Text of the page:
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A third of hospitality workers don't intend to get COVID vaccinations

Skepticism about the effects will likely frustrate efforts for widespread inoculations within the industry.
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About a third of restaurant, hotel and other hospitality workers don’t intend to be vaccinated against COVID-19, largely because of fears about the aftereffects, according to a survey conducted by the workforce technology company Harri.  

The canvass of 4,250 current and recent employees indicates that 57% of those currently refusing to roll up their sleeves are worried about the side effects. About 46% say they intend to wait for verification that the shots are effective in protecting them from COVID, and 22% declared themselves disbelievers in any sort of vaccination.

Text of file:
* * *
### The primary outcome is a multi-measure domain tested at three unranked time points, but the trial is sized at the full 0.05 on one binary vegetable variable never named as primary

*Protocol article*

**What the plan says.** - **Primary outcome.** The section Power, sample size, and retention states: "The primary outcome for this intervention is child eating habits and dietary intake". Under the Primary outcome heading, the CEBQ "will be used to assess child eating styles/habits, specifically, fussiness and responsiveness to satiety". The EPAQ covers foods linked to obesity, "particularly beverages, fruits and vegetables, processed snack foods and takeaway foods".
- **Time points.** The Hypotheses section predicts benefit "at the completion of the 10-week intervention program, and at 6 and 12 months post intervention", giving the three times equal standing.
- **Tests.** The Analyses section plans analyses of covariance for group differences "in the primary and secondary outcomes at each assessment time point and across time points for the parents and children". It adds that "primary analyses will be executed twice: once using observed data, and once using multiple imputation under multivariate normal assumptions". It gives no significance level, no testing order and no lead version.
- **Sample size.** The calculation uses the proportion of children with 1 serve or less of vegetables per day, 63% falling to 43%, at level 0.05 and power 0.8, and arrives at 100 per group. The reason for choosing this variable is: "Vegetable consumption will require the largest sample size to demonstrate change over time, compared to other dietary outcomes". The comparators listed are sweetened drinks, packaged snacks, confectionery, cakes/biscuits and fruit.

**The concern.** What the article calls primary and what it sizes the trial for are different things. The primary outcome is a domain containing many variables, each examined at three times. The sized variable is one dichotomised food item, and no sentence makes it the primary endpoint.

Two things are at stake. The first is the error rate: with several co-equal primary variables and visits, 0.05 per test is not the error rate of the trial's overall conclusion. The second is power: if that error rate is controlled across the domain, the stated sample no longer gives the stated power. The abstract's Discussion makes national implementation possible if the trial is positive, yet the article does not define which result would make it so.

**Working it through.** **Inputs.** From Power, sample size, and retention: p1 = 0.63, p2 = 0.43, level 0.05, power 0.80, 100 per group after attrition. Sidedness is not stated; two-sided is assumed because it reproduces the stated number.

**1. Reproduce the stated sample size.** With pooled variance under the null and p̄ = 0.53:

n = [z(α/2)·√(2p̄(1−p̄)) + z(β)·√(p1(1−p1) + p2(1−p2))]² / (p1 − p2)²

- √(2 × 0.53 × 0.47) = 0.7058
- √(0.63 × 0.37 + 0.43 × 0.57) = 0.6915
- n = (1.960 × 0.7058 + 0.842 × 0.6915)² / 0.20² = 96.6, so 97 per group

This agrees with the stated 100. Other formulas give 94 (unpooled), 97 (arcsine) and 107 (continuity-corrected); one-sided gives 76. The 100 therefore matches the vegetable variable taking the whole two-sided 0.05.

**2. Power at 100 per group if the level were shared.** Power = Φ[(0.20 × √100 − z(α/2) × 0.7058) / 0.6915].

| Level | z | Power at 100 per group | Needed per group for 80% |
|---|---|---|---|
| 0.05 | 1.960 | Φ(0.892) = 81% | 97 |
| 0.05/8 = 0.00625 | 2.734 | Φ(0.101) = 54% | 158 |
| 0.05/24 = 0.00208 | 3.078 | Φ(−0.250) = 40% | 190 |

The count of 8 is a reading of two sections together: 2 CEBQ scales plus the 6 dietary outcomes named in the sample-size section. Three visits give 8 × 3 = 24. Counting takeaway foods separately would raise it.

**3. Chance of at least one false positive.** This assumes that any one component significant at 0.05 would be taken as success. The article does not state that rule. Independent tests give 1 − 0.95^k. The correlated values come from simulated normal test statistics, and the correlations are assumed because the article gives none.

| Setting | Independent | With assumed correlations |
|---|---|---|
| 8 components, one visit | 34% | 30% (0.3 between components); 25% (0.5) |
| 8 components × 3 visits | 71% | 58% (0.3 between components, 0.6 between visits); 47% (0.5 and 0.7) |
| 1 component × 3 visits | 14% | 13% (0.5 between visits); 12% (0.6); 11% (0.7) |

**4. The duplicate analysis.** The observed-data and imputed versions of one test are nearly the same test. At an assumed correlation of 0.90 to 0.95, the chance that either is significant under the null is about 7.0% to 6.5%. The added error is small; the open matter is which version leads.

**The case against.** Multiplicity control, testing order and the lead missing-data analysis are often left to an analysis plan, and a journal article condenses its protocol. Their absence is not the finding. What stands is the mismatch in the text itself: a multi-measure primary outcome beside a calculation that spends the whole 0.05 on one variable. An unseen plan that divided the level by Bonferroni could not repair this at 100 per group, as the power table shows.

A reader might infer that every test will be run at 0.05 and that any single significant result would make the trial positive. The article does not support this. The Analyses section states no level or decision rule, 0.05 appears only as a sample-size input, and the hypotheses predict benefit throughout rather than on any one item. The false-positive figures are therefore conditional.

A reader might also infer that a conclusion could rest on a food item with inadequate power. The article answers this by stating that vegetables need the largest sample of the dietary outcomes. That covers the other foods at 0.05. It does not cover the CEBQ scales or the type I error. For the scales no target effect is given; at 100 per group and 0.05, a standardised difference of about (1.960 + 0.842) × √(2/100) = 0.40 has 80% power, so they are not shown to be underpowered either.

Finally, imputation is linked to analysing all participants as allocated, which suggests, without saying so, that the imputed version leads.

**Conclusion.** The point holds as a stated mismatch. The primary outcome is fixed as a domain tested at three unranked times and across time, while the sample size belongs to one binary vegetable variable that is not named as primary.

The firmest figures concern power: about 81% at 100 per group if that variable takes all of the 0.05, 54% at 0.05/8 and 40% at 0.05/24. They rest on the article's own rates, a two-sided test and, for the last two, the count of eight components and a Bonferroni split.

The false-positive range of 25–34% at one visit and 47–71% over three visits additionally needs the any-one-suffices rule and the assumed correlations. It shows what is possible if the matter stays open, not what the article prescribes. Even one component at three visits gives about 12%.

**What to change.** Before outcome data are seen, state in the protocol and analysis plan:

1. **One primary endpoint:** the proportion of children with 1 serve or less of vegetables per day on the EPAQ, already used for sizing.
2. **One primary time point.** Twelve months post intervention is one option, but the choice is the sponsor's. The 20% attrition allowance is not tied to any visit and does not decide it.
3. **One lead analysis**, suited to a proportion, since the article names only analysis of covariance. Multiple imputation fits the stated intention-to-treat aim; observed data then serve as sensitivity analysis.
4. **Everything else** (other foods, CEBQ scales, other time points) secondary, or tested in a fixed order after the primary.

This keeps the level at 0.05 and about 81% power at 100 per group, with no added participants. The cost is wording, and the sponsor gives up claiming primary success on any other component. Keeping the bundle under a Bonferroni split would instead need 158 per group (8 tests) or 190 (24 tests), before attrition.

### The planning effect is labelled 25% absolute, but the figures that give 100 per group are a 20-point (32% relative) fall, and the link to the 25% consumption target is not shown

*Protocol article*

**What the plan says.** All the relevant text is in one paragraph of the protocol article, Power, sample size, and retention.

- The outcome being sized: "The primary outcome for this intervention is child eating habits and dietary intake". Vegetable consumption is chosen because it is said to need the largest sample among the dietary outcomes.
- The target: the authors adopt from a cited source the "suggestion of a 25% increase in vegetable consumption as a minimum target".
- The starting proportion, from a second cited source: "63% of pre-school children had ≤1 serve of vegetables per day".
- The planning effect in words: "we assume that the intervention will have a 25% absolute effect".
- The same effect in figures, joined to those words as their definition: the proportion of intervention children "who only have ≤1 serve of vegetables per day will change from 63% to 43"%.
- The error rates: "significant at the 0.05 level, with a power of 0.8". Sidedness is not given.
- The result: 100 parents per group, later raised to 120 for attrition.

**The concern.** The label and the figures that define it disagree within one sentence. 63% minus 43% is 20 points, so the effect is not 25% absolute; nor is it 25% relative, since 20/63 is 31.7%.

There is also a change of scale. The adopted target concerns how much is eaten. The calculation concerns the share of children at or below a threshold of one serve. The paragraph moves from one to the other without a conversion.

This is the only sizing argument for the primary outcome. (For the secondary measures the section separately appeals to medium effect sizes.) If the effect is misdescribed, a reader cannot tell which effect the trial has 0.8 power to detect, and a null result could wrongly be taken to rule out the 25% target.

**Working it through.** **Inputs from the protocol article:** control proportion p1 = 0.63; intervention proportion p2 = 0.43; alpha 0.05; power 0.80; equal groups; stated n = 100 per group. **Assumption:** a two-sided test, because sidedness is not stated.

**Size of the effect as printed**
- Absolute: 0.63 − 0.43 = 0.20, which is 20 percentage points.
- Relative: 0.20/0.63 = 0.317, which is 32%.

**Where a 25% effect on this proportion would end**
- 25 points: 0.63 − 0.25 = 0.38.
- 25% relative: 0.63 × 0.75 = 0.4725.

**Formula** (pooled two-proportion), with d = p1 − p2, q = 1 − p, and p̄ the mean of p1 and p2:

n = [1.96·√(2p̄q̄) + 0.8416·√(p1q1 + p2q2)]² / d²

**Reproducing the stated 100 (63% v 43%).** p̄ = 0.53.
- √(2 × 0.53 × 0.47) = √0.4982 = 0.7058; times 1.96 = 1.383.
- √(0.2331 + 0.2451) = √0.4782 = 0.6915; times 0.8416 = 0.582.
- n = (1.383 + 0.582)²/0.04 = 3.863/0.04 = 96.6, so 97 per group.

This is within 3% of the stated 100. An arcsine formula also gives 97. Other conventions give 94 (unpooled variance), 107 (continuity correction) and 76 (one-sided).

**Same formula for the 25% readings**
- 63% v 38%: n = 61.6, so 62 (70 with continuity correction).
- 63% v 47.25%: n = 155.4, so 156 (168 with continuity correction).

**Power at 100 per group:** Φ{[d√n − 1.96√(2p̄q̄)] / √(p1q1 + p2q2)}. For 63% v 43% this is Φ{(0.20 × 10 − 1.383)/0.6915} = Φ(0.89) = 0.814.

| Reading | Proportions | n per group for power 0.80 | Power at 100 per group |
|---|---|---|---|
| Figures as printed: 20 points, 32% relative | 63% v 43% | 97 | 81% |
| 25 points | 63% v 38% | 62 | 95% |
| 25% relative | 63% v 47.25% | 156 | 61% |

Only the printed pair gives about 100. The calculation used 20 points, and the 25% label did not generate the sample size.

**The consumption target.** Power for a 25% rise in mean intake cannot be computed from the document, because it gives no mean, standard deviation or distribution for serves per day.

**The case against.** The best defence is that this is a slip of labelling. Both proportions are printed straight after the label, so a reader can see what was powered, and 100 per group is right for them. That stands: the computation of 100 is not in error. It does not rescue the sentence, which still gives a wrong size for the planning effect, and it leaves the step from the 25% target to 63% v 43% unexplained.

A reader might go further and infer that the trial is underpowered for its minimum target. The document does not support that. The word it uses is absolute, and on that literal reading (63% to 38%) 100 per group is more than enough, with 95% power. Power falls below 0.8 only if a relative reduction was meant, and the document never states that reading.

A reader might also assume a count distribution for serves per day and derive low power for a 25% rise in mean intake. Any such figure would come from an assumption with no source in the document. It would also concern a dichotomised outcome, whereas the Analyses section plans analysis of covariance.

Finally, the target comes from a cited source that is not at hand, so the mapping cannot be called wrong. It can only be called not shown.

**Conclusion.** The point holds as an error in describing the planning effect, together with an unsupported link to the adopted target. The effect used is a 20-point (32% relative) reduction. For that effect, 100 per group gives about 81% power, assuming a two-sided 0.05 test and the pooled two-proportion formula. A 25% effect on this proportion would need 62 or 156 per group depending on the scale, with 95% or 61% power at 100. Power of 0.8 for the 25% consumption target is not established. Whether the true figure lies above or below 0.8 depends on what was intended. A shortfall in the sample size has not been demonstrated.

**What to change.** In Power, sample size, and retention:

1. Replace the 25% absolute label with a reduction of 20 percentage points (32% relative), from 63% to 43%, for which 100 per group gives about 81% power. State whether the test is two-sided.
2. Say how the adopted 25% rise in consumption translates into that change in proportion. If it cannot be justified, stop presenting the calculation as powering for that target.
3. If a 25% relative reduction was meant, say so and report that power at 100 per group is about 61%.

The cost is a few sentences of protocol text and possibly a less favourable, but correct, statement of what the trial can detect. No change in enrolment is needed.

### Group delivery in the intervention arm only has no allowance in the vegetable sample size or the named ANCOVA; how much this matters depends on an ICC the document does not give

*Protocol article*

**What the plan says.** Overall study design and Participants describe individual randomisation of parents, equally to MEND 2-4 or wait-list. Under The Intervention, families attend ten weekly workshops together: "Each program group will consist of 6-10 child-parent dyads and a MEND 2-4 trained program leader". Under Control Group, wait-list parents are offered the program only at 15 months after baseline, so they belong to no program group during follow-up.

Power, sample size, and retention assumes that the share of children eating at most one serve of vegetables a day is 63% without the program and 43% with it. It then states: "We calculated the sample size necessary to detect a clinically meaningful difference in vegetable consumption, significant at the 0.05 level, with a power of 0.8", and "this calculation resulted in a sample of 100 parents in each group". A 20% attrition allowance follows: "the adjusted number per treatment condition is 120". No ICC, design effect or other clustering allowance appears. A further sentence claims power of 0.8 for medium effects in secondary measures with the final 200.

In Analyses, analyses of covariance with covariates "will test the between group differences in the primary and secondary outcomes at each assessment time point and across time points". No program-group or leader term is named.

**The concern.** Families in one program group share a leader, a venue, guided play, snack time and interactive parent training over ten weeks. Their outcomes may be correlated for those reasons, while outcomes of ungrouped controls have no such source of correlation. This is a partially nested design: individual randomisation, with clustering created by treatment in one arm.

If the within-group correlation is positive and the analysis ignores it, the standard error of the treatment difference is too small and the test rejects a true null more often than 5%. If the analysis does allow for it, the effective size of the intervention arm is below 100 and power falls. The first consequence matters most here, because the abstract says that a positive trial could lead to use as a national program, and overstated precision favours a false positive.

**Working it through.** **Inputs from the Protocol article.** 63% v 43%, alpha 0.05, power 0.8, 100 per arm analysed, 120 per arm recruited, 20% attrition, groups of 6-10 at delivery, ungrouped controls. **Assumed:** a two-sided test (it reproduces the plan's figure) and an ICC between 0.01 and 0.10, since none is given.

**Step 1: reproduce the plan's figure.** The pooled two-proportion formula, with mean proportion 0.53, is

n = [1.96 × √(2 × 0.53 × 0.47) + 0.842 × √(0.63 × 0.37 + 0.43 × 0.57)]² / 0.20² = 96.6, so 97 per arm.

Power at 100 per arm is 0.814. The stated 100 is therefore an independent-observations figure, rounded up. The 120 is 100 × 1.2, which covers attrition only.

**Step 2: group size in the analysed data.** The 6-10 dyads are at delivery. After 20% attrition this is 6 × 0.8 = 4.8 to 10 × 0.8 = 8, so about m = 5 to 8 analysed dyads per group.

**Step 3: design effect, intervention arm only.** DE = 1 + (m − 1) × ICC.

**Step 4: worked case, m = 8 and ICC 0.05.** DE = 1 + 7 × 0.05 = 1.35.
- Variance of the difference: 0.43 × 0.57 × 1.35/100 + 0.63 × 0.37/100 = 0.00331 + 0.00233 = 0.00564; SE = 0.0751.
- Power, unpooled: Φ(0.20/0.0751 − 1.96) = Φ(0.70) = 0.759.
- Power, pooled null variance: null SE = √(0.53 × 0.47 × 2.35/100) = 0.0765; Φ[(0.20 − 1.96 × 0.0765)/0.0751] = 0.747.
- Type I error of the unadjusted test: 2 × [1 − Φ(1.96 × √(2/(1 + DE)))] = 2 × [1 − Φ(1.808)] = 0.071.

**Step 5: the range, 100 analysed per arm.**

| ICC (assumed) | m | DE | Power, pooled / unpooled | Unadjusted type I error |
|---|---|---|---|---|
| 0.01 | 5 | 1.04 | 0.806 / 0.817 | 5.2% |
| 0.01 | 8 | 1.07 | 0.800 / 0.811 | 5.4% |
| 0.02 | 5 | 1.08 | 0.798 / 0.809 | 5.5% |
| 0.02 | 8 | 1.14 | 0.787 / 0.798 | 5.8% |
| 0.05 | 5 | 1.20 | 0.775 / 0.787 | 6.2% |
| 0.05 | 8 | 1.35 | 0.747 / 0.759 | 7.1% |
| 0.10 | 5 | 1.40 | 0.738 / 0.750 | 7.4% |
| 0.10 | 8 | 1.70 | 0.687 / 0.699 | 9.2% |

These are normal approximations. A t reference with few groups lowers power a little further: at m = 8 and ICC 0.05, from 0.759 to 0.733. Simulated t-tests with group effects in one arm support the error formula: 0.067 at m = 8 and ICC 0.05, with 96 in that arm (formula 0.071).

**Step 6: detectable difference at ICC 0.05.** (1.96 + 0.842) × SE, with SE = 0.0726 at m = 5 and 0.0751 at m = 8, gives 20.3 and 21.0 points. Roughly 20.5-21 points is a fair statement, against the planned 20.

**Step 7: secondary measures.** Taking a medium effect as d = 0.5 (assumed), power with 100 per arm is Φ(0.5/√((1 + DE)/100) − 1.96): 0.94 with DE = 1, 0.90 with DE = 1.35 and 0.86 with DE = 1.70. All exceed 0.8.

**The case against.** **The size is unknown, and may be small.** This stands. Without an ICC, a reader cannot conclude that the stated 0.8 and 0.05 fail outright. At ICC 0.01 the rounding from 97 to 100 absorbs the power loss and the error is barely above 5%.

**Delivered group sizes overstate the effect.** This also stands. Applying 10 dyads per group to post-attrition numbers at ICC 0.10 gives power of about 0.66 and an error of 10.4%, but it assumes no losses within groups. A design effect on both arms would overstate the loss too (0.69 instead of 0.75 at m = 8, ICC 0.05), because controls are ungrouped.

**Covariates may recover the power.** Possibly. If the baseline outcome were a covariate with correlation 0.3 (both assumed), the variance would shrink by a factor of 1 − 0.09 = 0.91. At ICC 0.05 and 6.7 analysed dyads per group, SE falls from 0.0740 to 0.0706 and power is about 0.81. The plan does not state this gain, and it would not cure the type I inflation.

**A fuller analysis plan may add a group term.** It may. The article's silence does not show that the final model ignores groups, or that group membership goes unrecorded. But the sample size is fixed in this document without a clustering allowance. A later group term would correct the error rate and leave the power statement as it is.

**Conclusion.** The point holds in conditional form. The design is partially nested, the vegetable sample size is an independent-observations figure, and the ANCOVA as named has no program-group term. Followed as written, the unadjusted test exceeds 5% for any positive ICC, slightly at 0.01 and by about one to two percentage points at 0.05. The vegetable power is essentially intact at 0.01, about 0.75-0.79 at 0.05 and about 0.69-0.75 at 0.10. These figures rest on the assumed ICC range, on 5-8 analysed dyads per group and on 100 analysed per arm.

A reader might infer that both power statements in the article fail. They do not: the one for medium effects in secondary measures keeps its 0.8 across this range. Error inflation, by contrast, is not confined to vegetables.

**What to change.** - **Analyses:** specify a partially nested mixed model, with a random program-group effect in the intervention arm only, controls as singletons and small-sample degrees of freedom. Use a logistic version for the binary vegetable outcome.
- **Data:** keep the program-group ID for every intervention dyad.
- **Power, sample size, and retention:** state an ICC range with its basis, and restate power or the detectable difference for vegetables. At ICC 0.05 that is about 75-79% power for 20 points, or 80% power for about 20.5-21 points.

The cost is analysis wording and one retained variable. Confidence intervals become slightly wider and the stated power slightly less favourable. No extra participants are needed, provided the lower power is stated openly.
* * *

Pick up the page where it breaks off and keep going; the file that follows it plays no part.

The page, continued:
The numbers suggest that restaurateurs hoping to get their whole teams vaccinated against COVID may face considerable difficulties. Yet employers have taken little action to get buy-in from their workers, according to the data. Ninety percent of the surveyed employees said they’ve not discussed the prospect of being vaccinated with their bosses.

Some restaurant employers have expressed hopes that vaccinations will become widespread in the business and thereby allay consumers' fears about contracting coronavirus from the staff while dining in a restaurant.

The research indicates that discussions of whether or not to be vaccinated are currently moot. Only 15% of the respondents said they’d currently be eligible for the inoculations under the distribution policies of their state or local governments.  

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